Monday, 30 September 2013

Week 30: Hummingbird Hawk-moth (‘Macroglossum stellatarum’)

The hummingbird hawk-moth was @SpeciesofUK from 28th July to 3rd August, 2013.

There are over 2,400 species of moth in the UK.[1] The hummingbird hawk-moth is one of the most unusual-looking.

Hummingbird Hawk-moth
[Source: Flickr Creative Commons © wnd.andreas]

The hummingbird hawk-moth is a member of the Sphingidae family, alongside 1,450 other hawk moths, hornworms and sphinx moths worldwide. Most Sphingidae are found in the tropics, but seventeen are seen regularly in the UK.[2] 

The hummingbird-hawk-moth is present across Europe, wherever nectar-bearing flowers can be found.

It can be found in mountains and in city centres, as long as it can find flowers with nectar.[3]

Hummingbird Hawk-moth in the city
[Source: Flickr Creative Commons © **AB**]

In the south of its range, the hummingbird hawk-moth has three or four broods in a year and semi-hibernates during winter.[4]

In the north of its range, such as in the UK, the hummingbird hawk-moth is a migrant, appearing in April or May and raising two broods, one in June and one in August or September.[5]

Hummingbird hawk-moth immigration to the UK fluctuates quite a lot annually. Large influxes occasionally occur, such as in 2000 and 2006, when it was a common sight in gardens.[6]

Hummingbird hawk-moth in garden
[Source: Flickr Creative Commons © M. Martin Vicente]

You’re unlikely to confuse a hummingbird hawk-moth with any other species of moth.

The hummingbird hawk-moth is very distinctive. It has a brown, white-spotted abdomen, brown forewings and orange hind-wings.[7]

Hummingbird Hawk-moth
[Source: Flickr Creative Commons © achrntatrps]

It doesn't vary in colouration much, although you can sometimes see pale albinistic specimens and occasionally individuals with blackish abdomens.[8]

The hummingbird hawk-moth is named for its startling resemble to a hummingbird.

It has long proboscis which it uses to probe flowers and collect nectar, and it hovers just like a hummingbird, accompanied by an audible humming noise.[9]

Hummingbird Hawk-moth hovering
[Source: Flickr Creative Commons © JR Guillaumin]

It is attracted to high nectar-yielding flowers, such as Jasminum, Buddleja, Nicotiana, Tulipa, Primula, Viola, Syringa, Verbena, Echium, Phlox and Stachys. It hovers in front of each bloom and repeatedly probes it, before darting rapidly to the next.[10]

Here is a short video of a hummingbird hawk-moth in action:

The ability to hover is an example of convergent evolution. It evolved independently in hawk-moths, hummingbirds, honeybees and certain bats.[11]

The hummingbird hawk-moth has well-documented visual abilities.

It learns colours and tracks the flowers it visits so it doesn't waste time sampling an empty flower.[12] It tends to return to the same flower-beds every day at about the same time.[13]

Hummingbird Hawk-moth
[Source: Flickr Creative Commons © Jashir]

The hummingbird hawk-moth flies mostly in bright daylight, although it will sometimes venture out in other conditions. In very hot weather, it becomes torpid and restricts its activity to early morning and late afternoon.[14]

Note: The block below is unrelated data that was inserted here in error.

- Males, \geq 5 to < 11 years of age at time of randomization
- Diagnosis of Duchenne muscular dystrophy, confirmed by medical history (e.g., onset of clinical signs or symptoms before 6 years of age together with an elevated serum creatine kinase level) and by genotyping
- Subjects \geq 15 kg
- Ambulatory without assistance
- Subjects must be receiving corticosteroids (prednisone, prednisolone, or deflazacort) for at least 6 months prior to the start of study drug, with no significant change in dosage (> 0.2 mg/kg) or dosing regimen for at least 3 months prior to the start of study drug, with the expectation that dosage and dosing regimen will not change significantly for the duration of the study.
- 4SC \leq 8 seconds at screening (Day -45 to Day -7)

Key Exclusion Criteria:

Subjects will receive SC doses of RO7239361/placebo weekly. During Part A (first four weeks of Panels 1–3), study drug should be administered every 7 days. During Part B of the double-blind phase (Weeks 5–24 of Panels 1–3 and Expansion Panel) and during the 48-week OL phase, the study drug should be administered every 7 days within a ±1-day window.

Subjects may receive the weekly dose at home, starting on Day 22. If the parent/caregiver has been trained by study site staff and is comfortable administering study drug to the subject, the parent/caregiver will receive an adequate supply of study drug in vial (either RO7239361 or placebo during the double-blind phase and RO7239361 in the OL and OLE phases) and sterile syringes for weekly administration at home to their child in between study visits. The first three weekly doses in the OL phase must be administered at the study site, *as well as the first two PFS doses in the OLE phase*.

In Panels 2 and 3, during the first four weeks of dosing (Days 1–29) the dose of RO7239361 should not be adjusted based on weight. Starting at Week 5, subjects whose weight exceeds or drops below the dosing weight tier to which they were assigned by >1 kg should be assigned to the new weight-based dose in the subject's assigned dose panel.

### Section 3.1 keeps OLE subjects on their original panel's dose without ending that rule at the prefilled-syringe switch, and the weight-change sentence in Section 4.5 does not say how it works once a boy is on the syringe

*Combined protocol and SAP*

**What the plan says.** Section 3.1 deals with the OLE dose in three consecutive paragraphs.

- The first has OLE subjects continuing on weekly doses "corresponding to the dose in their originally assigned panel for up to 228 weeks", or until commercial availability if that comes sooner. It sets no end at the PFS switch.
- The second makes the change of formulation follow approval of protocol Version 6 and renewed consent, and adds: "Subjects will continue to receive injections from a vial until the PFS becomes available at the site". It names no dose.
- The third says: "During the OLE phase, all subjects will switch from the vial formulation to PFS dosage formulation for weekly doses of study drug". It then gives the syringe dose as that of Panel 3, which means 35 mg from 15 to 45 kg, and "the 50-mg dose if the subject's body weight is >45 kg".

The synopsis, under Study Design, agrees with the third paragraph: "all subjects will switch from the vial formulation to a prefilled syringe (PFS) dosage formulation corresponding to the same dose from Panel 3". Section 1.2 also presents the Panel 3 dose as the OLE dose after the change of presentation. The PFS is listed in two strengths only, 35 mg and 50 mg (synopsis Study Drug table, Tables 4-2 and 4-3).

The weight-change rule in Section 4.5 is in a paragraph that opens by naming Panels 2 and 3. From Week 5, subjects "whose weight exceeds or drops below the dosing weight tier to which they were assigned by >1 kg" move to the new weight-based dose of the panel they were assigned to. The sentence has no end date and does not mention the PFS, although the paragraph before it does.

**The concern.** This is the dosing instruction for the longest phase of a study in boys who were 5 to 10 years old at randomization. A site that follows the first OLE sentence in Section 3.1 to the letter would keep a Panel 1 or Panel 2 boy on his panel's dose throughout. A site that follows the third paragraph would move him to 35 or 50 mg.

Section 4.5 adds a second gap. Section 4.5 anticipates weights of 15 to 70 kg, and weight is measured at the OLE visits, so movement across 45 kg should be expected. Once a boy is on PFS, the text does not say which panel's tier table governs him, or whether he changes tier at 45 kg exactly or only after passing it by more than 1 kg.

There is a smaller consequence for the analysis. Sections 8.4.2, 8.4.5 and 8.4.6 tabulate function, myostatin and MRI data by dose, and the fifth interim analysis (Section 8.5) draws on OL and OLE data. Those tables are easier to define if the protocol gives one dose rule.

Hummingbird hawk-moth courtship is an incredible sight.

Hummingbird hawk-moths dash around after each other rapidly when in courtship.[15] They have the remarkable ability that they can continue to fly while in copula, even going so far as to keep feeding.[16]

Hummingbird Hawk-moths mating
[Source: Flickr Creative Commons © el chip]

When the female is ready to lay her eggs, she finds patches of Galium or Rubia and lays up to two hundred ova, one on each flower-bud.[17] It’s a painstaking process. Galium is a popular choice because the moth’s eggs resemble the plant’s unopened buds.

Hummingbird Hawk-moth Egg
[Source: Wikimedia Commons © Jutta Bastian]

The egg hatches after six to eight days.[18] The newly hatched larvae are about 2-3mm in length, cylindrical and yellow.[19]

The hummingbird hawk-moth larvae eat voraciously.

In the second instar (moult), hummingbird hawk-moth larvae turn green with yellow dots. Two bands (dorsal and ventral) of cream-bordered grey run from head to horn.[20]

Hummingbird Hawk-moth Larva
[Source: Wikimedia Commons © A. M. Liosi]

As the larvae develop the tail horn changes from purplish red to blue with an orange tip. Occasionally the green body turns reddish brown.[21]

Fully developed Hummingbird Hawk-moth Larva
[Source: Flickr Creative Commons © fturmog]

Hummingbird hawk-moth larvae can often be seen alongside D. porcellus larvae (the small elephant hawk-moth), as they favour the same habitat.[22]

When the hummingbird hawk-moth pupates, it becomes a pale translucent brownish cream, with a scattering of darker brown. The proboscis is prominently visible.[23]

The pupa is enclosed in a silken cocoon spun low down among the host plant, or among debris on the ground.[24]

Hummingbird Hawk-moth Pupa
[Source: Wikimedia Commons © Jutta Bastian]
Hummingbird Hawk-moth just emerged from pupa
{Source: Flickr Creative Commons © vipin baliga]

Strange but true…

In America, moths of the genus Hemaris are called “hummingbird moths." But they're unrelated to the hummingbird hawk-moth.[25]

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